Philip Tsuei was just 12 years old when his parents sent him 7,000 miles from home to attend middle school in the hills of western Massachusetts.
“It was pure dread,” said Tsuei, now 23. “It was like I was sentenced to death. I just counted down the days.”
Still, he knew it was his “duty” to study at all-boys Eaglebrook School in Deerfield. His brother also matriculated there as part of what Tsuei, who hails from Taiwan, described as the first step in preparing for the college-admissions sweepstakes.
Wealthy Asian families have long viewed US universities as a golden ticket to help ensure their children’s futures, but a growing number are looking to get an early edge on the competition. More and more families, increasingly from China, are sending their kids across the Pacific to attend “junior” boarding schools. While few in number, these exclusive middle schools — which can charge as much as $74,000 a year — offer a potential route into top private high schools that feed the most prestigious universities.
“It’s only natural that the next step was for those families to look at the junior boarding schools, because they felt like it would give them an upper hand,” said Rick Dickson, managing partner at Dunbar Consultants, a New York-based educational consulting firm.
The size of this niche market is hard to quantify. At the Fay School, the number of foreign applicants for the upper boarding school (grades 7 through 9) has grown steadily in recent years, according to data provided by the Southborough, Massachusetts-based institution, while American applicants have remained relatively flat. The same “exponential growth” has been seen at Deerfield’s Bement School, according to Head of School Chris Wilson. Eaglebrook, meanwhile, has seen such an influx from China that it established a program to assess English language proficiency and filter Chinese applicants, said Admissions Director Christopher Loftus, who declined to give specific numbers.
John Rao, now 21, was among the pioneers. China’s rigid, examination-based education system wasn’t the right fit for Rao when he was 13, so his father, who ran a tech company, looked into him studying abroad. A decade ago, it was rare for families to send their kids halfway around the world so young. But for Rao, attending Hillside School in Marlborough, Massachusetts, seemed too good an opportunity to pass up.
In his local school in Shenzhen, “my grades were fine, but I couldn’t see myself doing a lot of things I liked to do,” said Rao, who went on to enroll at Westminster School in Simsbury, Connecticut, and now attends Massachusetts Institute of Technology.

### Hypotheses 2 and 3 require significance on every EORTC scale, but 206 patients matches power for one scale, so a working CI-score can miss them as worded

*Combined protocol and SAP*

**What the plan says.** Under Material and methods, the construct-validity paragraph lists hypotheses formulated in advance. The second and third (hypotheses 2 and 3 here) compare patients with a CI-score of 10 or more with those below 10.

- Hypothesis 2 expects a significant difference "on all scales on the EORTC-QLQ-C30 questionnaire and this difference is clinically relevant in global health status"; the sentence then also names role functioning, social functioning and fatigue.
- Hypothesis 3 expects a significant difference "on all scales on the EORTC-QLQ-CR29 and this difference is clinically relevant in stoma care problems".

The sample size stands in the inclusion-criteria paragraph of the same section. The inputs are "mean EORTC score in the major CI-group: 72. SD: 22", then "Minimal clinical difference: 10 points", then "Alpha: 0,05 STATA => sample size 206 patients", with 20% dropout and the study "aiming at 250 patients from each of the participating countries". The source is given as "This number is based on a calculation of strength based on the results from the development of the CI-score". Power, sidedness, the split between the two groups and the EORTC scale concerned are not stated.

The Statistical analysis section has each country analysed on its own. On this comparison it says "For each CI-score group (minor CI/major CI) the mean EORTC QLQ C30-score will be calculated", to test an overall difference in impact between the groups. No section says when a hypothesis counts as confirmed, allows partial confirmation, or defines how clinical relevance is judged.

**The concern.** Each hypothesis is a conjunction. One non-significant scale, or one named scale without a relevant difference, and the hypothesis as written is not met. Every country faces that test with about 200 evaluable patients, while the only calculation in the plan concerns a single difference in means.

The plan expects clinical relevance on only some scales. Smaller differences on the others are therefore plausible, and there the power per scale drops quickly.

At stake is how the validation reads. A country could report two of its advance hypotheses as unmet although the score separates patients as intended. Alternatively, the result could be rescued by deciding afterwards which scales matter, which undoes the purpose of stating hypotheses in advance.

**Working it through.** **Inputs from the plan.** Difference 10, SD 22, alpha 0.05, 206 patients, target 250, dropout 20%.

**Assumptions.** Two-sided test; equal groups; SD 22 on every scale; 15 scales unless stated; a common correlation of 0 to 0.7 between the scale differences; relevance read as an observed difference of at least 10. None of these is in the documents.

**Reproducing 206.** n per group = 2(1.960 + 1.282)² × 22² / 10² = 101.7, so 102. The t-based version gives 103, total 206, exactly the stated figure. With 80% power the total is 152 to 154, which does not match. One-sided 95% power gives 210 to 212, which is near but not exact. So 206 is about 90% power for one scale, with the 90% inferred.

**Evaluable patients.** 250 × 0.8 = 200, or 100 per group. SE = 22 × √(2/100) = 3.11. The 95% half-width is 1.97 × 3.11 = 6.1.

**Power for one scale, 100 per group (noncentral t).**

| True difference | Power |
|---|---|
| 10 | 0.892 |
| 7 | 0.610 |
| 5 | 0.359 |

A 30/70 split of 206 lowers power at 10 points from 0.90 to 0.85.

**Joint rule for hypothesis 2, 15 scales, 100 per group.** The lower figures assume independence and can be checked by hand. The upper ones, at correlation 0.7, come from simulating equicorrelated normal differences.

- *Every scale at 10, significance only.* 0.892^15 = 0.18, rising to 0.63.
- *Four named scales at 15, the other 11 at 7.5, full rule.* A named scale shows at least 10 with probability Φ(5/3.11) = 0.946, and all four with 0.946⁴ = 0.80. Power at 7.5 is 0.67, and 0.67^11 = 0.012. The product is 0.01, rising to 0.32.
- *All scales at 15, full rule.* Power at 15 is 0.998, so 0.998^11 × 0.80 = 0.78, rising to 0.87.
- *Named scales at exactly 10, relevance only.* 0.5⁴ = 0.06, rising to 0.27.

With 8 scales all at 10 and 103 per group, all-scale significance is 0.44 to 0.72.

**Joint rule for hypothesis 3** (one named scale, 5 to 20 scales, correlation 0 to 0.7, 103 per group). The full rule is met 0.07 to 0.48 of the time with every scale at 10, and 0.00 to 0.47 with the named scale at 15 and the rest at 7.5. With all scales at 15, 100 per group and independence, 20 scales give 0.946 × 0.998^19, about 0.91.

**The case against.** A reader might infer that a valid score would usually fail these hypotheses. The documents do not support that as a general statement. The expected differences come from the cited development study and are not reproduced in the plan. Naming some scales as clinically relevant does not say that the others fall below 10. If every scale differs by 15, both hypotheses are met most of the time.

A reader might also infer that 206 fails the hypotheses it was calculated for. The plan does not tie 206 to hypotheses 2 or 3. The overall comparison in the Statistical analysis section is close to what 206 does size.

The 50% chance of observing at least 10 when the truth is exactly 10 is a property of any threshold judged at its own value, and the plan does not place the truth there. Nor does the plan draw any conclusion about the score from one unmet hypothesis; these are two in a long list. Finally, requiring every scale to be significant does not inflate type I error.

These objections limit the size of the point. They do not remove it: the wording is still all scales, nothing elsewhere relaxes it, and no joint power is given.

East Asian students make up the majority of international secondary students, but the growth is driven primarily by China and South Korea. In 2018, despite slowing growth, Chinese students made up 37% of all international secondary students in the US, according to a presentation from the Institute of International Education.
Tsuei’s alma mater boasts an endowment of $100 million, according to website Boarding School Review, and an 800-acre campus that includes its own ski slope. Other schools, such as Fay, Bement and Rumsey Hall, also have eight-digit endowments and bucolic campuses that rival those of some universities. Fay, the oldest junior boarding school in the U.S., has 10 fields, eight tennis courts, four basketball courts, two outdoor heated pools, two fitness centers, an indoor turf facility and an indoor rock climbing wall, according to its website.
But one of the main draws is the relationships they have with some of the most competitive private high schools, Dunbar Consultants’ Dickson said. Many graduates go on to attend such schools as Phillips Academy Andover, Phillips Exeter Academy, Choate Rosemary Hall and Deerfield Academy.
“We all knew, implicitly,” said Tsuei, who later attended Loomis Chaffee School in Windsor, Connecticut, and New York University. “Almost the first thing we hear is: ‘Which high school do you want to go to?'”
At Cardigan Mountain School in Canaan, New Hampshire, about 80 private secondary schools send representatives to meet with prospective students each fall. High school admissions directors often visit personally, sometimes dining with ninth graders to chat informally about their plans, according to the Bement School.
“After attending junior boarding school in America, many students go on to enroll in some of the most competitive secondary schools in the world,” according to the Fay School’s website. “In turn, these top high schools are considered ‘feeder’ schools for Ivy League colleges such as Harvard, Princeton and Yale.”
Beyond country-club amenities and academic connections, such schools also offer foreign students the opportunity to learn in more flexible environments than many of their home countries, while also getting an early acclimation to US culture. That can range from something as subtle as understanding references to “The Simpsons” to gearing up in preppy Vineyard Vines fashions.
Many of Rao and Tsuei’s classmates were sons of high-ranking executives at global conglomerates, they said, and stories about lavish vacations and private jets highlighted the wealth at Eaglebrook. Parents who send their children to junior boarding schools are often successful entrepreneurs who were also educated abroad and understood the value of having a US diploma, said Yuan-Hsiu Lien, who teaches Chinese at Eaglebrook.
“In many ways, you’re in this small pond with big fish,” Tsuei said. “But not because the pond is relatively small, it’s because they’re actually big.”
But leaving one’s family so young can be challenging. For the longest time, Tsuei said he yearned to go home.
“Sometimes I would feel like, ‘Why do people like us, people like smart kids from Taiwan or other parts of Asia, need to come here in order to feel like they could get a better chance in life?’ ” Tsuei said. “Isn’t it enough to stay in Asia?”